Are you offering any kind of special promotions right now?

We did everything we could at first, but the demand for curbside pick-up wasn't where we needed it to be to support it. We're offering free shipping on the rare records we're posting on Instagram. We have gift certificates and other merch available on our web store (PermanentRecordsLA.com). Before the "safer at home" ordinance, I offered a private shopping experience at Permanent to people who bought $100 gift certificates, but we've been forced to postpone that offer.

Were you already in a position where customers could access your titles online or via Discogs?

Yes, but it's especially crucial now. It went from being a supplemental necessary evil to being a necessity overnight.

What are your most immediate concerns?

Earning enough to pay our monthly bills and rent are my most immediate concerns. I'm hopeful that things will get back to normal soon enough to not worry about the long-term, but the economy at-large and the unemployment rate are my biggest concerns currently.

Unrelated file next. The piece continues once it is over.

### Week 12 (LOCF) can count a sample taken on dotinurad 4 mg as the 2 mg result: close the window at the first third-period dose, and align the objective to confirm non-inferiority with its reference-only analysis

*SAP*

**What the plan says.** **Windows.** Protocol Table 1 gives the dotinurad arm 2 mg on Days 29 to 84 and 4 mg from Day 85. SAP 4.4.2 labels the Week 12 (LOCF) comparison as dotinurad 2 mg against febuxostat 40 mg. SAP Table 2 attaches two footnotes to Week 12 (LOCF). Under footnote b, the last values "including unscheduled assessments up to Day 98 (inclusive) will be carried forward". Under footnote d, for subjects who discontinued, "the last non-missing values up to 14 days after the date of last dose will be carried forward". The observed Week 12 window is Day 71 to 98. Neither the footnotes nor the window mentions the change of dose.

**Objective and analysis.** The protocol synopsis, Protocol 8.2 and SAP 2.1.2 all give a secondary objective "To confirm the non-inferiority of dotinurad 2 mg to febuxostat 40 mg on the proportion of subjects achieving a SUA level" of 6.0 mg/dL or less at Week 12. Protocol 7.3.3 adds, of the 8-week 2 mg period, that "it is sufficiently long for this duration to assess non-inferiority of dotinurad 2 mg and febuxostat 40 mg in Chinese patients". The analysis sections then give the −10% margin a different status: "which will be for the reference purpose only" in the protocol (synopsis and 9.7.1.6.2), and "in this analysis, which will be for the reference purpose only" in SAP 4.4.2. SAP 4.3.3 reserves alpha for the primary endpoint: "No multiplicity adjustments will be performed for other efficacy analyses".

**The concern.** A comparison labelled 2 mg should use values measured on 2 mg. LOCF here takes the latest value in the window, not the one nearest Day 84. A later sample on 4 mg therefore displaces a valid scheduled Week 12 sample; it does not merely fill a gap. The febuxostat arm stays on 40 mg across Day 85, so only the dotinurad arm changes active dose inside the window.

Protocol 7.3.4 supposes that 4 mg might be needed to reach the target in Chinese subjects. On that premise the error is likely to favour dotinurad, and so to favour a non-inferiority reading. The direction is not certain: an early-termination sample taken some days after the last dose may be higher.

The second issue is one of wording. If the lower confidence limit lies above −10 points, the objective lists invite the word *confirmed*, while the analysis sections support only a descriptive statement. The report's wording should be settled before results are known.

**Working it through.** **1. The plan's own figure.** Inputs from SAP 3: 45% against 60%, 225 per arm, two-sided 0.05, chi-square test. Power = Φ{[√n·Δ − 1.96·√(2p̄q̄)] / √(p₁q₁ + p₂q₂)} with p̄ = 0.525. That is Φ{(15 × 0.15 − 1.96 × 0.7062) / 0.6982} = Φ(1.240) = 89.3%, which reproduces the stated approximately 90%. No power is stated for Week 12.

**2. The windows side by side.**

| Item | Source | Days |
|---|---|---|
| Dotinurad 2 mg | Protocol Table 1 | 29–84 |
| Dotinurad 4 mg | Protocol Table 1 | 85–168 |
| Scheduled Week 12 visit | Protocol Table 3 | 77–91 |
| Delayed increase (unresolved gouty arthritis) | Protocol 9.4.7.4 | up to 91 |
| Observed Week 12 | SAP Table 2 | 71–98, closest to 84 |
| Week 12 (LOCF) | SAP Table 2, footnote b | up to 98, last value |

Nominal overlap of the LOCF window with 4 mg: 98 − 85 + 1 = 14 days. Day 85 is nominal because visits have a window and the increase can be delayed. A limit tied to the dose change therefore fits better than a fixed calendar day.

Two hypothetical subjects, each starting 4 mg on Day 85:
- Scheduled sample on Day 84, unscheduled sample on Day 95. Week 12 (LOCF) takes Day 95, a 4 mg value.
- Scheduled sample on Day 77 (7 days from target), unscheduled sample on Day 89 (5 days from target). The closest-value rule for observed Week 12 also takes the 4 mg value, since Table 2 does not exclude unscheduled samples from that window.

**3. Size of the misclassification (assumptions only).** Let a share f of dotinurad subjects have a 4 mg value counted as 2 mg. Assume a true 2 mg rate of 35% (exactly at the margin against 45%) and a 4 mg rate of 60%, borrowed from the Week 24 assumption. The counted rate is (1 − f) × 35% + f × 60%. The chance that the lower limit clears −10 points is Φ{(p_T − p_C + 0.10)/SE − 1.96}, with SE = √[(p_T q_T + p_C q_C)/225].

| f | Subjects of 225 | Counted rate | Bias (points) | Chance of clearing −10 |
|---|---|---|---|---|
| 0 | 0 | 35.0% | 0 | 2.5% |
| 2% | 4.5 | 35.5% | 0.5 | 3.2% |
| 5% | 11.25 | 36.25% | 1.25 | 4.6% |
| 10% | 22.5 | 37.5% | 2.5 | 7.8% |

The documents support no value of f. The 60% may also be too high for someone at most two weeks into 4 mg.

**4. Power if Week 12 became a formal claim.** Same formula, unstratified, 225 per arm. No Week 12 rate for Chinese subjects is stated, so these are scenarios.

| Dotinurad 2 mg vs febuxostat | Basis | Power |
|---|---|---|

What might be a way record stores in your city could ban together right now?

Los Angeles has the best record stores in the country. We generally do a pretty good job of supporting each other and I think the best thing we can all do is to stay positive, stay healthy, and stay productive during these unprecedented times while remembering that there is a

End of an Ear (Austin, Texas)

How many days have you been closed?